The Next Assembly Line Robot - Antifreeze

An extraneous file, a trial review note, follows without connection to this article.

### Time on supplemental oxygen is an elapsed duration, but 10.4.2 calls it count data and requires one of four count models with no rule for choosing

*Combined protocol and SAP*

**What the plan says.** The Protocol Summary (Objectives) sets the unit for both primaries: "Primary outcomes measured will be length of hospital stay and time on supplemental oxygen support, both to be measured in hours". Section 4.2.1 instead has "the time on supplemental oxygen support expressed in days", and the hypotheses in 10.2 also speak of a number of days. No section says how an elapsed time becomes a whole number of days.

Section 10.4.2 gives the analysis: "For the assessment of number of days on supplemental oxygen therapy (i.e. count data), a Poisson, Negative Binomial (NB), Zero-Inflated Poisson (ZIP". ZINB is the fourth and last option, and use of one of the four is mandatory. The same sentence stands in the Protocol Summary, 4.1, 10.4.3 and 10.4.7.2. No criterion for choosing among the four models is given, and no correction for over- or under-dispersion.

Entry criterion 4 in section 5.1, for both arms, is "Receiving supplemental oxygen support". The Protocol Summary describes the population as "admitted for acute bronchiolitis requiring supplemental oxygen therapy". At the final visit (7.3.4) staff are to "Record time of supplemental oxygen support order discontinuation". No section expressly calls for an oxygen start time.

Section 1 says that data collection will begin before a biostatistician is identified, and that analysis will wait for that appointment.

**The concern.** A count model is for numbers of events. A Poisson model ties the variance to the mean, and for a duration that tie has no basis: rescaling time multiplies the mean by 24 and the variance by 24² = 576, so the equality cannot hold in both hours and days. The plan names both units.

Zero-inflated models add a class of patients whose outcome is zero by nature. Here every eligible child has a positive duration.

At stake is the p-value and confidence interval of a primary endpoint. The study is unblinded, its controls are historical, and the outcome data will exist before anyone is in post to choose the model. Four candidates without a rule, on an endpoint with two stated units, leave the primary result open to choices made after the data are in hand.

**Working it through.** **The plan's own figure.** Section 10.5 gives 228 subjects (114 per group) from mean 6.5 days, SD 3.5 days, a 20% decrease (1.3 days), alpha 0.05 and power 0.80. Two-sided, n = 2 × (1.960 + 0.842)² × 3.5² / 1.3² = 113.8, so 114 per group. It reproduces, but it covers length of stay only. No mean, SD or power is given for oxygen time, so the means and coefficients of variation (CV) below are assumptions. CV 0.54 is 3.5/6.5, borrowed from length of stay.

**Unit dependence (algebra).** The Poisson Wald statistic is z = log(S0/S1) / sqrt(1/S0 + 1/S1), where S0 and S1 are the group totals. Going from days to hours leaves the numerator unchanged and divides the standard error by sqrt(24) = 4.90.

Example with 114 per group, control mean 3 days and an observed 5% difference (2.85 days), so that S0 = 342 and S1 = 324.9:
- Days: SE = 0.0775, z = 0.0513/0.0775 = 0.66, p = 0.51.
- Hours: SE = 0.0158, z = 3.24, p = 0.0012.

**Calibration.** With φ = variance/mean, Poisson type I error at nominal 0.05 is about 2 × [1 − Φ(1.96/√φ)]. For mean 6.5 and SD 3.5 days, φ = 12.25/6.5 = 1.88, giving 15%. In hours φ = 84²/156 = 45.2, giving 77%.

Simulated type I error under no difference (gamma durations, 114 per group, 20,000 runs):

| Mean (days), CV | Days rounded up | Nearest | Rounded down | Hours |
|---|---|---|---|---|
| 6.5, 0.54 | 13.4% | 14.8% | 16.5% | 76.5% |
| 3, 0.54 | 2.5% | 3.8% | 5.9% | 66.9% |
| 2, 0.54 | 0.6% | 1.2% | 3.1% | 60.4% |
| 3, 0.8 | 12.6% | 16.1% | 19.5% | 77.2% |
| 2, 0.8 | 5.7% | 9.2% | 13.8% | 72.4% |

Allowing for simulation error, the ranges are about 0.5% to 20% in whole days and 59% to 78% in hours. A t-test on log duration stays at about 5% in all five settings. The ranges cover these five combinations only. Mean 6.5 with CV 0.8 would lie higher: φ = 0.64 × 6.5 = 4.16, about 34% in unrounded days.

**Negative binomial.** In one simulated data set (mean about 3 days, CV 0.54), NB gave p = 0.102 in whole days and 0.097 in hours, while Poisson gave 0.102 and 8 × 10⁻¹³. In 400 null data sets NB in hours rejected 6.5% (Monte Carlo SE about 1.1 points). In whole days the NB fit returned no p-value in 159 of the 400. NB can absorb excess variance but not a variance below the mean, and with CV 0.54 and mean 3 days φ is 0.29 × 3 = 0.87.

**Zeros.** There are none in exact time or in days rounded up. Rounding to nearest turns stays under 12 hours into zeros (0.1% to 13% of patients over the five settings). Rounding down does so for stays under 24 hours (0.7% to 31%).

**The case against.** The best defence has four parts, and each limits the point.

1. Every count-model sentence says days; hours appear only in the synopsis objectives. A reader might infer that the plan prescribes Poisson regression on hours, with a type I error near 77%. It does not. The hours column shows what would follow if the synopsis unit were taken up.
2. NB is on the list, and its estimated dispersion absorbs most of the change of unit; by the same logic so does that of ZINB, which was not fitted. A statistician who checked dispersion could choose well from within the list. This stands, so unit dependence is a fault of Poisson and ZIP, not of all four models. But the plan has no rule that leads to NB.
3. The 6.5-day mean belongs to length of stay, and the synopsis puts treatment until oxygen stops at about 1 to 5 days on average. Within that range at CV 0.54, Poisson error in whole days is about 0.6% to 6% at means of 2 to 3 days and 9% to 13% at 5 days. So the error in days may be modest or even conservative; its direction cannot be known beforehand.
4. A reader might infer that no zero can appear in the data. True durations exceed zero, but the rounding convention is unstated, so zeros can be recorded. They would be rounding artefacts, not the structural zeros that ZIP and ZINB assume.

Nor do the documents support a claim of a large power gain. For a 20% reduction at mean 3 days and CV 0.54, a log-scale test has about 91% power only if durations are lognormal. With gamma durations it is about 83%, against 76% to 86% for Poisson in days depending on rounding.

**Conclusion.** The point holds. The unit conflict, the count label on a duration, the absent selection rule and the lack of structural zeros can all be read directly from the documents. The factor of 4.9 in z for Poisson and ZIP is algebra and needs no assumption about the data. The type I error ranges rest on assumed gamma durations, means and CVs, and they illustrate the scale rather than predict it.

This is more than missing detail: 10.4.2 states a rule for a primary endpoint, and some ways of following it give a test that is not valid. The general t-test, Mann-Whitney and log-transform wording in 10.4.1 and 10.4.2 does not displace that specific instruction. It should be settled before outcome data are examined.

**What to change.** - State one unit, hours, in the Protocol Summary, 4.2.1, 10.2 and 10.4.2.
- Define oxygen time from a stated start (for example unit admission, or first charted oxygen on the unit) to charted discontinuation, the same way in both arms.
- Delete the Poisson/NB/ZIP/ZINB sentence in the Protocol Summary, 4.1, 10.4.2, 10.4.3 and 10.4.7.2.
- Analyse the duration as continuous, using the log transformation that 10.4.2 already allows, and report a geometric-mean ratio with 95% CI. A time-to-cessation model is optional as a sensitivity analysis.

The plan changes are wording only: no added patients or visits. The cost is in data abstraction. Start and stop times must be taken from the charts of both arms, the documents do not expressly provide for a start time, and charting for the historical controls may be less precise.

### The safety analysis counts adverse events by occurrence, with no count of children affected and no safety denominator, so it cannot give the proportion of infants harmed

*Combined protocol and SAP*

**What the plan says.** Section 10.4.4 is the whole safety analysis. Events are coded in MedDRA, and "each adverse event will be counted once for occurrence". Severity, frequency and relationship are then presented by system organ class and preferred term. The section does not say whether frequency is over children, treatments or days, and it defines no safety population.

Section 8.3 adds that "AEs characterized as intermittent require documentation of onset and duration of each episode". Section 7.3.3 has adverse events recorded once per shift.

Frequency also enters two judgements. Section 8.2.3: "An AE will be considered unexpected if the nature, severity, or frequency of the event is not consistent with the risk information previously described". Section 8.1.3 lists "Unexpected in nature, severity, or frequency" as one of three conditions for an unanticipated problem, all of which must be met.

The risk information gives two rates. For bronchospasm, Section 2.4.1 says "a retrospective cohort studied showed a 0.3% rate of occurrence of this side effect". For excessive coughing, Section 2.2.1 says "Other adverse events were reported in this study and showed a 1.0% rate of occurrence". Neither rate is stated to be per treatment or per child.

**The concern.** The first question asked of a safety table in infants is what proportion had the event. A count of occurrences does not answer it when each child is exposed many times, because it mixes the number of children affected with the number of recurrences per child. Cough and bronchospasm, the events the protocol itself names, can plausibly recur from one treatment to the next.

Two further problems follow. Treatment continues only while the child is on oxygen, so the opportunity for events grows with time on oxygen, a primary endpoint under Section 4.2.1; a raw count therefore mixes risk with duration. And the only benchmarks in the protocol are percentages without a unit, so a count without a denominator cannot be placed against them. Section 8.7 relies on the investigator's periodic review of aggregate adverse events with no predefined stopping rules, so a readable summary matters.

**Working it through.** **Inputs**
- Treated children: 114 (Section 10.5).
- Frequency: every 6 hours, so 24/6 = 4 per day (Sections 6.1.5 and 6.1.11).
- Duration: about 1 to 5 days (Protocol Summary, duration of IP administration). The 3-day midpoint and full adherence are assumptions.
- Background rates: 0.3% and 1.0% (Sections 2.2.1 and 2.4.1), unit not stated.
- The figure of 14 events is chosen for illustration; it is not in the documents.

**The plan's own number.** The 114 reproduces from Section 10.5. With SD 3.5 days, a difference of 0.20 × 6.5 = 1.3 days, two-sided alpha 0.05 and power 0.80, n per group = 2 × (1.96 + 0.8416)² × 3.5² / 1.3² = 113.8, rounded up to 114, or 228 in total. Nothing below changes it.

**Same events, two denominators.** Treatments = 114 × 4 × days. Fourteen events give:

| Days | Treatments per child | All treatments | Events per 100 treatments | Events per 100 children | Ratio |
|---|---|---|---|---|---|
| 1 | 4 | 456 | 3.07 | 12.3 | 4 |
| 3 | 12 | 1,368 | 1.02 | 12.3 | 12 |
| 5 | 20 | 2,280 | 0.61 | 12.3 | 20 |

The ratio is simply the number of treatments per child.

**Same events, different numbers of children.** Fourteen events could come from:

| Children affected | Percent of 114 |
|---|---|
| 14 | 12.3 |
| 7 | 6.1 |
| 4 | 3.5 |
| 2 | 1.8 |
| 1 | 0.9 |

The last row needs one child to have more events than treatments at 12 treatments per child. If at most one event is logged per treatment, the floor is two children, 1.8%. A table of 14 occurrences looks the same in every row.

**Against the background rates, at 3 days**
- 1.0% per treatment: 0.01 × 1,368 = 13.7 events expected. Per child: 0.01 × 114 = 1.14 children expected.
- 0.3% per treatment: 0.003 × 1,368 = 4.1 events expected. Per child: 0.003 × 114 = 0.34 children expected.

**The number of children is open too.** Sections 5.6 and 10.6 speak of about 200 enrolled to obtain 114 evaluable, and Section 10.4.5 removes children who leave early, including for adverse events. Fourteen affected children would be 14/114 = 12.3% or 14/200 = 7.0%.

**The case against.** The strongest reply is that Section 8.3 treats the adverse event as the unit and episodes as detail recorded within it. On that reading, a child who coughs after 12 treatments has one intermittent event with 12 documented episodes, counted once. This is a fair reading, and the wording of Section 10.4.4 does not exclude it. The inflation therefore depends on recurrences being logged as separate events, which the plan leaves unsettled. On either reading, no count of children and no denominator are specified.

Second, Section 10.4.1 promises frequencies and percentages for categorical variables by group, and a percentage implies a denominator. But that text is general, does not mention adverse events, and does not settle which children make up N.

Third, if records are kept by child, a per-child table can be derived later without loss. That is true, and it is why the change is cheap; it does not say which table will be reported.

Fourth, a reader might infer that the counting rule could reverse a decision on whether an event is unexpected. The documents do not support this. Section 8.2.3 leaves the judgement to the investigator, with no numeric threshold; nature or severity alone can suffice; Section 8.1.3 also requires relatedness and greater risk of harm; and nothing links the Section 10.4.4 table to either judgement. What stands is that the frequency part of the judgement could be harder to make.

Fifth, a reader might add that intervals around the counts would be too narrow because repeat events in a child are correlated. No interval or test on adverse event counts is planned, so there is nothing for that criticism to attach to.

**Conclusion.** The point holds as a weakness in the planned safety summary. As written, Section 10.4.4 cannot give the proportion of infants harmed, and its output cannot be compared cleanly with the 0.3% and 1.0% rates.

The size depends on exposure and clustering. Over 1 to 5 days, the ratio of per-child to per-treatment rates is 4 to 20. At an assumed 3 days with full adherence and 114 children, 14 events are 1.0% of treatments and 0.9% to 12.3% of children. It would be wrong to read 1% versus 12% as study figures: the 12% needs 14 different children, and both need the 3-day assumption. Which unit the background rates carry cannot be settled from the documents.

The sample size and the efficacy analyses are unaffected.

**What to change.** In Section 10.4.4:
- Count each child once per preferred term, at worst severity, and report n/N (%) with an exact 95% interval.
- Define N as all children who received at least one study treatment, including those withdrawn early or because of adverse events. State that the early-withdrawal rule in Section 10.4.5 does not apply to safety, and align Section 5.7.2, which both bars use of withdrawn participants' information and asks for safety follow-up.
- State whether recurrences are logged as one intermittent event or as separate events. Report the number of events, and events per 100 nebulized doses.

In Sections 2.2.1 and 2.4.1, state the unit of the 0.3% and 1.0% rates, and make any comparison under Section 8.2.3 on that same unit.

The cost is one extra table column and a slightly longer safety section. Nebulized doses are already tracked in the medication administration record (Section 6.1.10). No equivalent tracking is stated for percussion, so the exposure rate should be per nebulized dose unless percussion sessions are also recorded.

Antifreeze now has a new use. Scientists at the University of Minnesota have discovered a way to exploit the surface tensions properties of ethylene glycol to cause pairs of components with complementary shapes to be attracted to each other and self-assemble. In an experiment, hundreds of LED chips and silicon carriers were mixed in a container of ethylene glycol, heated, and then shaken to cause the complementary LED/carrier shapes to mate while in the mixture. The system was then heated to a temperature that allowed solder dollops in the carriers to melt and make a connection to the LED die pads. After cooling and rinsing, the assembled parts were removed and inspected. 600 assemblies were produced in just two minutes - a 100% yield! A second and final similar step then assembled the LED/carrier pairs onto a surface-mount package and yielded 97%. This process is being considered for similar high volume manufacturing operations that involve parts too small to be efficiently handled with robotic or human means.